Update: The formula above works and can make giants. It will work for anything that uses an armature to move it. Examples of such 3D models are costumes, heads, dogs, horses, ants, cows, the flags, a shower curtain from the hotel and bathroom sets. These can have the weights altered to make them into giants. Even though the formula works, it is not precise. This is mad science, of course. And not only is this uncharted territory, it may be happening completely by accident. If it is an accident then the final version of the formula will have to be another trick, like it is now.

It is not complete, because I have found out that in some instances, a giant can work despite the things to avoid. Always avoid the control arms. Remove those. They might have a separate pass for breathing, or giving the appearance of breathing, and this separate pass is not allowing for that part of the model to become giant. Horses have no control arms so this seems like the case. Some further tricks have to be deduced to allow a better giant. If you use the root as the weight that will allow the whole to be giant, the arms move too far in scenes to be smoothly animated. In some scenes they will curl in on themselves. This is because the root bone is farther away from the arms. I have found a work around but have not yet created a formula, which is to say in trials and errors, parts of proper giants did get made.

The rule is that what ever weight group you use to make a giant, it must not be used twice in an instant. You can remove all verts weighted to the root and the costume will still work. Some costumes have maybe a couple verts weighted to the root and in such a case you must remove those verts from the group before making the giant. Here are some steps if you wish to use this trick:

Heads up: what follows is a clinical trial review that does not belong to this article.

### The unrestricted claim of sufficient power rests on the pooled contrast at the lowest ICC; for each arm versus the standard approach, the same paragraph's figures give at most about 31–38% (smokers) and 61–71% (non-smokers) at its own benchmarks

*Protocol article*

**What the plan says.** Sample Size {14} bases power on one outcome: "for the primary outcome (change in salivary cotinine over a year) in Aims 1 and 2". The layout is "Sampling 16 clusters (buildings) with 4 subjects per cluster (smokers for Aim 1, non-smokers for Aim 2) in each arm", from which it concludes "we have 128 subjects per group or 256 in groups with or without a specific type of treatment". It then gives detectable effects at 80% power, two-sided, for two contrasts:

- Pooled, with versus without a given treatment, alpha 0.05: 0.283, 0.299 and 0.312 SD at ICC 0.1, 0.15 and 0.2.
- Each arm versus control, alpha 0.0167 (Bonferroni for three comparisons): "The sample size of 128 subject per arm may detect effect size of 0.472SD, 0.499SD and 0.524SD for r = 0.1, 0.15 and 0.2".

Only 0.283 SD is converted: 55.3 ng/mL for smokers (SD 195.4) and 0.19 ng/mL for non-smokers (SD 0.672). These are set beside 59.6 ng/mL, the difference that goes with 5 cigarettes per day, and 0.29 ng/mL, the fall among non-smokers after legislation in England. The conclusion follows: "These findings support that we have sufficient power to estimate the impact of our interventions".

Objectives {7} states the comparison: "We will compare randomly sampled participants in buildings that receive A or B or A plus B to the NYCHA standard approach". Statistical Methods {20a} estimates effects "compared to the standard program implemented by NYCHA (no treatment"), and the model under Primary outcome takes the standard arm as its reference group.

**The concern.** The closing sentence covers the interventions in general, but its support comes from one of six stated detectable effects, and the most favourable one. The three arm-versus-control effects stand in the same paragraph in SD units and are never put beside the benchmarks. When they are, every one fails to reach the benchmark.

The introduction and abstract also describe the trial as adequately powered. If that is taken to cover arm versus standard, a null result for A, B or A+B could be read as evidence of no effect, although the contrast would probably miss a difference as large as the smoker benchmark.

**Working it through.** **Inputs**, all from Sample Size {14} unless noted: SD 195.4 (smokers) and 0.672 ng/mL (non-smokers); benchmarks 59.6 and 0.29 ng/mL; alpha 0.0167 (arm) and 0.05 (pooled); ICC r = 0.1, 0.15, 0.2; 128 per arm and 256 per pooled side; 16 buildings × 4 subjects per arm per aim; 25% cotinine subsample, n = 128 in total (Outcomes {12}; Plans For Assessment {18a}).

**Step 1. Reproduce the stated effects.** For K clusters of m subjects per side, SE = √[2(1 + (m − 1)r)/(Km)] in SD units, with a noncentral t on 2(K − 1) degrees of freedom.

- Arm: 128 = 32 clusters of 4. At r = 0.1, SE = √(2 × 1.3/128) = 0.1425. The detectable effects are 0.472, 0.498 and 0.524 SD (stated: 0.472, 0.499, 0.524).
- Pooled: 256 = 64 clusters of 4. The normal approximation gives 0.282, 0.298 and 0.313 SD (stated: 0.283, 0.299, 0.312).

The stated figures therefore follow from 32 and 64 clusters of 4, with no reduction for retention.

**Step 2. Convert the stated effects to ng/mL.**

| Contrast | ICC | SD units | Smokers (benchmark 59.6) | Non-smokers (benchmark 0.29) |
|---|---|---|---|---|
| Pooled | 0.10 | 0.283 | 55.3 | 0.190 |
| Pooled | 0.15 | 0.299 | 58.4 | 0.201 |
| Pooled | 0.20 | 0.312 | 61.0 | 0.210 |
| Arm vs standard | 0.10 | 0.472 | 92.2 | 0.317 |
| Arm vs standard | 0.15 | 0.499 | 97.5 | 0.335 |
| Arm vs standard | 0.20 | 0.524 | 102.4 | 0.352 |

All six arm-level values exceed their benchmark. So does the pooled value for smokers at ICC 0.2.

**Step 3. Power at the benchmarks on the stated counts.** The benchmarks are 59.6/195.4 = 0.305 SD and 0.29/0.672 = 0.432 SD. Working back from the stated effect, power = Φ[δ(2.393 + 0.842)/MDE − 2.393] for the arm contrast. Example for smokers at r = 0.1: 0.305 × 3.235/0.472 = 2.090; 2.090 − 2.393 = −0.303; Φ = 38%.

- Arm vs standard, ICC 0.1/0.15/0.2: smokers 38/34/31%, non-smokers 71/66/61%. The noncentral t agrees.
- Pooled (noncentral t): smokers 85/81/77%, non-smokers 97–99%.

• Import a costume (give it a head or use one that already has a head)
  • Remove delete the root group
  • Assign any remaining groups to the lowgut group (That would have been only assigned to the deleted root group)
  • Do a weight normalize script (only in this instance)
  • Export the model as a temporary mesh file (.MSH)
  • Clear Blender and start all over again
  • Import the last temp mesh file just exported
  • Go into the 'Help" property values menu
  • Set 'how many bones move a vert to 3
  • In 3D window, go into edit mode for every object (and maybe there is only one object)
  • Give it a new weight group in the buttons window. Call this group 'root'
  • In 3D window select all verts (hotkey A button)
  • In buttons window click the assign button where root group was created
  • Do nothing else, Just export the model as a new costume

As mentioned earlier you could have decided how big the giant is by selecting the value to assign the wight group to all verts. 0.000 is zero giant. 0.025 is 25% larger. 0.50 is 50% larger. 1.000 is a double sized giant.

Update: Narrowed down what is happening. Any weight group can be a giant's weight group. All of them at once could be, but that creates a problem. Many costume's verts share weight groups. And if one of them has a different setting then the other then this messes things up. Which is why to choose a bone and corresponding weight group that is not needed. Most likely for costumes that is the "Root" group. However, there is a way to make a proper giant move smoothly as if it wasn't a giant. It's not perfect but will work. No vert can share weight groups. Costumes need to share them to have smooth movement. Like elbows and knees and shoulders and necks. Anywhere the bones meet each other on the body. But robots can be rigid and not share weight groups. The Movies Game's robots do have some parts sharing them so you would have to tweak them first.